Beware of the clean and etch solutions that come with the lesser expensive, single coat garage floor epoxy kits. Many times these solutions are not effective enough to create the proper surface profile.

The reason for this is that these solutions generally consist of citric acid crystals. The main reason for using citric acid by these manufacturers is that it is safe for the environment, and it is much more difficult to harm yourself if used improperly. We have more info here if you are concerned about etching with safer alternatives.

The problem, however, is that citric acid is the weakest of the concrete acid etching solutions, and it will not profile a hard troweled or machine troweled surface effectively. It does not work well on extremely dense concrete either.

Another problem with these citric acid products is that they are touted as a cleaning solution as well. If these solutions are applied to a dirty concrete surface, they do not work well at cleaning and etching the concrete at the same time.


The second most common problem associated with the peeling of epoxy garage floors is moisture in the concrete.

Water vapour cannot pass through epoxy. Suppose you have moisture under any part of your slab that is below grade. In that case, the hydrostatic pressure that is created from water vapour being trapped under the epoxy coating can create enough force to lift the epoxy right off the surface.

Inspect your floor for signs of moisture. Efflorescence is the very first sign that you may have a moisture problem. So are dark spots on the floor.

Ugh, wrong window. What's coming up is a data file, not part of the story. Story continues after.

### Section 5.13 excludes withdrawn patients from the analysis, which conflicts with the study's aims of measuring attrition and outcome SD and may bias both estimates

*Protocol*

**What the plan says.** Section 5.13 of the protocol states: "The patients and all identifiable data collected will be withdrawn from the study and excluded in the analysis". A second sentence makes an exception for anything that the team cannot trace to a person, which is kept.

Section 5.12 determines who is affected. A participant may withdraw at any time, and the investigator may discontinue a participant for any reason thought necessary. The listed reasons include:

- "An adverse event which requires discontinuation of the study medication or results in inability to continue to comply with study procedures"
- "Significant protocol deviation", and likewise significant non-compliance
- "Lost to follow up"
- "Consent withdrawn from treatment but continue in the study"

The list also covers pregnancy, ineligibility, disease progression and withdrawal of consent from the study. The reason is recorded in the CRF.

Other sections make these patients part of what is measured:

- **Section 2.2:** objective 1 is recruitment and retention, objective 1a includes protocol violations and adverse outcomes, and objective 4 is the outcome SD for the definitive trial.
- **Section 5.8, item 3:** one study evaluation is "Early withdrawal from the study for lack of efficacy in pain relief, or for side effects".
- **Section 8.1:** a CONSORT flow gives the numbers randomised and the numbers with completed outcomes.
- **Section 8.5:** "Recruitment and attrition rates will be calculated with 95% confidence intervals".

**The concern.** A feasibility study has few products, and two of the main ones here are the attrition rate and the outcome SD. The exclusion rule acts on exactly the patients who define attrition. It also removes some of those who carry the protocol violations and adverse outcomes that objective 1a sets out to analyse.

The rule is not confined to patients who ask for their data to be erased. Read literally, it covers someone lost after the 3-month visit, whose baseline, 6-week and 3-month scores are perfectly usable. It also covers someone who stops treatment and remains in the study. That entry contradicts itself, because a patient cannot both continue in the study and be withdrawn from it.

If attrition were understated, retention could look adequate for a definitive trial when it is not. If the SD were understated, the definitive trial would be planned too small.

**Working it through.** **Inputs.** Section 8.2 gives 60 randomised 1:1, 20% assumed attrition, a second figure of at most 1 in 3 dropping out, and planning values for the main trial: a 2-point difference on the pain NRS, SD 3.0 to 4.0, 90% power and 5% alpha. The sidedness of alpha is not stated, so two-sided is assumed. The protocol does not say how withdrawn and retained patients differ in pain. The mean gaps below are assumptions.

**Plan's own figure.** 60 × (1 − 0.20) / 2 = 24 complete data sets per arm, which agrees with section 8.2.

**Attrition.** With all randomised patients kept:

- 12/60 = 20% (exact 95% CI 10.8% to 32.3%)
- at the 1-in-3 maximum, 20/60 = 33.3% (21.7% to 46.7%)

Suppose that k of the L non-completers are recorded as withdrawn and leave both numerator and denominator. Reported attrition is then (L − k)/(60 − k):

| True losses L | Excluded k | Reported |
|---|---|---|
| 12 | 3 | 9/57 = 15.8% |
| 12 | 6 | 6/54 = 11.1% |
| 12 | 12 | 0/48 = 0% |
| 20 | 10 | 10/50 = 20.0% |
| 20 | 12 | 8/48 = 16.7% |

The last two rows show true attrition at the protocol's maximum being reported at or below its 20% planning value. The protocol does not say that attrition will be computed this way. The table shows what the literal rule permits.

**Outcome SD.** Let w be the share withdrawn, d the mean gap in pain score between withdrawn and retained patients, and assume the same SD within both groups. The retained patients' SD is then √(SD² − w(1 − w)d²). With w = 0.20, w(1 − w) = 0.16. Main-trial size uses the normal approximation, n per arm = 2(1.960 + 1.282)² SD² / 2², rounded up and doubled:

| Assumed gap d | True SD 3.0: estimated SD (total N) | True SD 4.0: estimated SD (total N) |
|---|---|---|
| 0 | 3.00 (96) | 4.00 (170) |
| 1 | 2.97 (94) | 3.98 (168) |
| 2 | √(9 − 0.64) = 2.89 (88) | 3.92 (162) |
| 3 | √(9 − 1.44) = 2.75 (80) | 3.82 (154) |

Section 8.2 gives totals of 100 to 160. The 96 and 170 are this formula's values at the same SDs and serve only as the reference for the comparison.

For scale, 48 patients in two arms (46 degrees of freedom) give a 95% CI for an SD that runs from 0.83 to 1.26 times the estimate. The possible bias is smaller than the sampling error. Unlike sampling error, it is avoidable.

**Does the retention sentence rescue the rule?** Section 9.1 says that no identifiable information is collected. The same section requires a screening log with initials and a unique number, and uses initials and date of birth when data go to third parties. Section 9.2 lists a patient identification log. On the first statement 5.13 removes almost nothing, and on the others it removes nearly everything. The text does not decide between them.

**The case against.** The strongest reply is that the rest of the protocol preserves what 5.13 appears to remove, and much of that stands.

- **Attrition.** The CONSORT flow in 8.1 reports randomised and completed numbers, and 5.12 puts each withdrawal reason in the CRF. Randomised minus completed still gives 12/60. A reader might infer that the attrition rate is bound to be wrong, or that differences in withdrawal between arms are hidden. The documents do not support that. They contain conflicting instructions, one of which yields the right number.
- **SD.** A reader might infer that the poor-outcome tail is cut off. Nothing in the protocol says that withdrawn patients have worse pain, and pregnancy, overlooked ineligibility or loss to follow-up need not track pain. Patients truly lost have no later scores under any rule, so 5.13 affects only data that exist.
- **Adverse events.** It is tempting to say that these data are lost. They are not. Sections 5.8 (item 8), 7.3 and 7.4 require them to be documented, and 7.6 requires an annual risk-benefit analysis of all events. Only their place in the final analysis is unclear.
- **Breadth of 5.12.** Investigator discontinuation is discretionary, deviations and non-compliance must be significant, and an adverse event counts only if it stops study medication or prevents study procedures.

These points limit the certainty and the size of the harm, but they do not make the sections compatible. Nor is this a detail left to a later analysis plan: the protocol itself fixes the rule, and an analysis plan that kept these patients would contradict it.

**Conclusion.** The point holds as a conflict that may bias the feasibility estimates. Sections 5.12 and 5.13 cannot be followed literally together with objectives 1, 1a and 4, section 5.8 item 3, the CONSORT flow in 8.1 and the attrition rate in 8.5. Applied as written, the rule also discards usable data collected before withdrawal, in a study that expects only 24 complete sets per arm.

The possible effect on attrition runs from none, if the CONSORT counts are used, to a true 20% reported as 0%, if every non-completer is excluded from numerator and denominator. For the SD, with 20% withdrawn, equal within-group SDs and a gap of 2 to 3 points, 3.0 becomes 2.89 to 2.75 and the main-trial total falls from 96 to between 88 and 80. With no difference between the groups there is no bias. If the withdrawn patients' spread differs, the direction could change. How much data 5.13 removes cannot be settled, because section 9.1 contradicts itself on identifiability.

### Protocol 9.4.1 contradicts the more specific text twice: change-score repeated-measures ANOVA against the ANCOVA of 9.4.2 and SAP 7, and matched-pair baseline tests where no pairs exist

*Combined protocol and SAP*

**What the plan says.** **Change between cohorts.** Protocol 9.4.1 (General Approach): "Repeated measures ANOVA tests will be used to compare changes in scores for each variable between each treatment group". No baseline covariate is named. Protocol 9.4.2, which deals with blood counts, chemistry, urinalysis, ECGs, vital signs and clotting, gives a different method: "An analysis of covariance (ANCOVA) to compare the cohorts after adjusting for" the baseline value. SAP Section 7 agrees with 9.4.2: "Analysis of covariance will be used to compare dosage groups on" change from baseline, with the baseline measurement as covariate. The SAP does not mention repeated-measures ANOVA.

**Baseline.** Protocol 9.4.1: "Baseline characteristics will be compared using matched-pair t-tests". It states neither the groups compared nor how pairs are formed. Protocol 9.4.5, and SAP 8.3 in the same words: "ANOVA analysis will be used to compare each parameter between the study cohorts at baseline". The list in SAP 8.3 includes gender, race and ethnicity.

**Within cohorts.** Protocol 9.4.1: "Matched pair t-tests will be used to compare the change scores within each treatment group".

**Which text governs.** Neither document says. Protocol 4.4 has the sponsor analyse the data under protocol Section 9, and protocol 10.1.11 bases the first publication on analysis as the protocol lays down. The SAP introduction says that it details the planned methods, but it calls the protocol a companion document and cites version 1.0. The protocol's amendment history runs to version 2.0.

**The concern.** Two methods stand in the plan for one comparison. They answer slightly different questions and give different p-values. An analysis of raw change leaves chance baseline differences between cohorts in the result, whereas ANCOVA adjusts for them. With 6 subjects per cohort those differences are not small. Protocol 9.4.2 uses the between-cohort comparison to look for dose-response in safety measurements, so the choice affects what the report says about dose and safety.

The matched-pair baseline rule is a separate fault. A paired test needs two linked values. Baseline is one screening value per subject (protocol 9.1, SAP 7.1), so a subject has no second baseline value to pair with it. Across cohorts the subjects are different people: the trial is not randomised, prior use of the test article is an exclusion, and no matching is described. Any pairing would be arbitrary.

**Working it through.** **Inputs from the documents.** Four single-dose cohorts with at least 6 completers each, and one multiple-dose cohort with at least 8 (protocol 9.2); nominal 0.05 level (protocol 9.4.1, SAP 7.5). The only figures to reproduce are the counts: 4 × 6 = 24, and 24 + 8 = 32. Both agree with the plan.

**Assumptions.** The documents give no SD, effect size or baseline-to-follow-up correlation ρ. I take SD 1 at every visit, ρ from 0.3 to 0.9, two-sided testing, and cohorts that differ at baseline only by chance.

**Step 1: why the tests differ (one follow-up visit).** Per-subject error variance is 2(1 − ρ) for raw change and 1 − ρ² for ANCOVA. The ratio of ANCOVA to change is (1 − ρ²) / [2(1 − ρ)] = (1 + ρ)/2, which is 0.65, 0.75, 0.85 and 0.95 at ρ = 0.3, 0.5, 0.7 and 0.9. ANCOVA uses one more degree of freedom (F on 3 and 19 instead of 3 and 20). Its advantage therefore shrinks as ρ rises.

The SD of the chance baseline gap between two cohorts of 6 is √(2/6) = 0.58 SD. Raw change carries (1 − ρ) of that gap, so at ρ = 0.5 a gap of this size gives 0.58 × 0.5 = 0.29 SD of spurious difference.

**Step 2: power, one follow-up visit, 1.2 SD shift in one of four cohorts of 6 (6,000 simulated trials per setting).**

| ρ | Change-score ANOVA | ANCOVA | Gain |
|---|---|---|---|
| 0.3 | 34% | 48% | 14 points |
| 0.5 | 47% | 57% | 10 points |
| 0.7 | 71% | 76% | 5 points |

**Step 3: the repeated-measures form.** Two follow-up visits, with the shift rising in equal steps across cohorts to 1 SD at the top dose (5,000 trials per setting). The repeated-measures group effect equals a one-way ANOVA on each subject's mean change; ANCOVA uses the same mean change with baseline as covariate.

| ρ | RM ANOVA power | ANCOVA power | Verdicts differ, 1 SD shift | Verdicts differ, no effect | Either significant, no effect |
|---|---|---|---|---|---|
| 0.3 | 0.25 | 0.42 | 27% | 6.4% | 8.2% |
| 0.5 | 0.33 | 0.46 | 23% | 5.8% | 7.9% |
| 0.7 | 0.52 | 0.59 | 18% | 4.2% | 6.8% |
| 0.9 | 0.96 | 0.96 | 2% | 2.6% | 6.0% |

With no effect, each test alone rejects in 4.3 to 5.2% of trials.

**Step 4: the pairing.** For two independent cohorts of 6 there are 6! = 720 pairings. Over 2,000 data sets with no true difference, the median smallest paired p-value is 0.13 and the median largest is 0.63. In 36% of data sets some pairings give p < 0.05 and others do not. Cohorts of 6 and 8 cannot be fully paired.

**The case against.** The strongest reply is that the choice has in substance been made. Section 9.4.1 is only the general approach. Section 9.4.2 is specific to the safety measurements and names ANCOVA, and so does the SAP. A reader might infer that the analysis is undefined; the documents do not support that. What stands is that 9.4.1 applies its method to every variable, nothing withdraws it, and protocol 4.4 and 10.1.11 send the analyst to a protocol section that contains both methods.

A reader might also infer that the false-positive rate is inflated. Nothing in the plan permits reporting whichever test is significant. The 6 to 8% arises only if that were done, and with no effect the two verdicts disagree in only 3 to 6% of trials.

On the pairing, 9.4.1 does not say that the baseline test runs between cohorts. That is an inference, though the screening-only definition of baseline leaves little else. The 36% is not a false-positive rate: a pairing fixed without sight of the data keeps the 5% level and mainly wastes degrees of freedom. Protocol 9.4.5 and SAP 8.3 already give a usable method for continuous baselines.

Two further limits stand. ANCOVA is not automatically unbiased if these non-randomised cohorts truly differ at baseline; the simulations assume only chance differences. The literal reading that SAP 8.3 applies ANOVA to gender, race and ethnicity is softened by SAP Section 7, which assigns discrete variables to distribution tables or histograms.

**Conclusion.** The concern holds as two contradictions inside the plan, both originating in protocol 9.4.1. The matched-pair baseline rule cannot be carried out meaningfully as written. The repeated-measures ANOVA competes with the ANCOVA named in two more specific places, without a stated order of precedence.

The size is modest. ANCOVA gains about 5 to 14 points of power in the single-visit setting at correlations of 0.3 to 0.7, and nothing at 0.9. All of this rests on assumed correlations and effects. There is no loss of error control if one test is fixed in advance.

If your slab is below grade on any side, then it’s imperative that you do a simple moisture test first before starting an epoxy floor project. 

Oil And Contaminants

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Once you have achieved the correct surface profile for epoxy, it’s important to check that any oil stained areas that were previously cleaned are absorbent and not repelling water. These are areas that you will want to check with the water drop test.

It’s not uncommon for a previously oil-stained area to be darker in colour than the surrounding concrete. As long as it absorbs water, then it will absorb epoxy and provide for good adhesion.

Other contaminants such as silicone from tire dressing products and polymer compounds that leach out of warm tires will not allow the epoxy to adhere either. Be sure to perform a water drop test around the areas where the car tires sit as well.

Acid etching will not remove silicones and tire polymer residue. If your acid-etched the concrete and these areas do not pass the water drop test, you will need to grind the concrete to remove the residue.

Acid Etch Residue On The Surface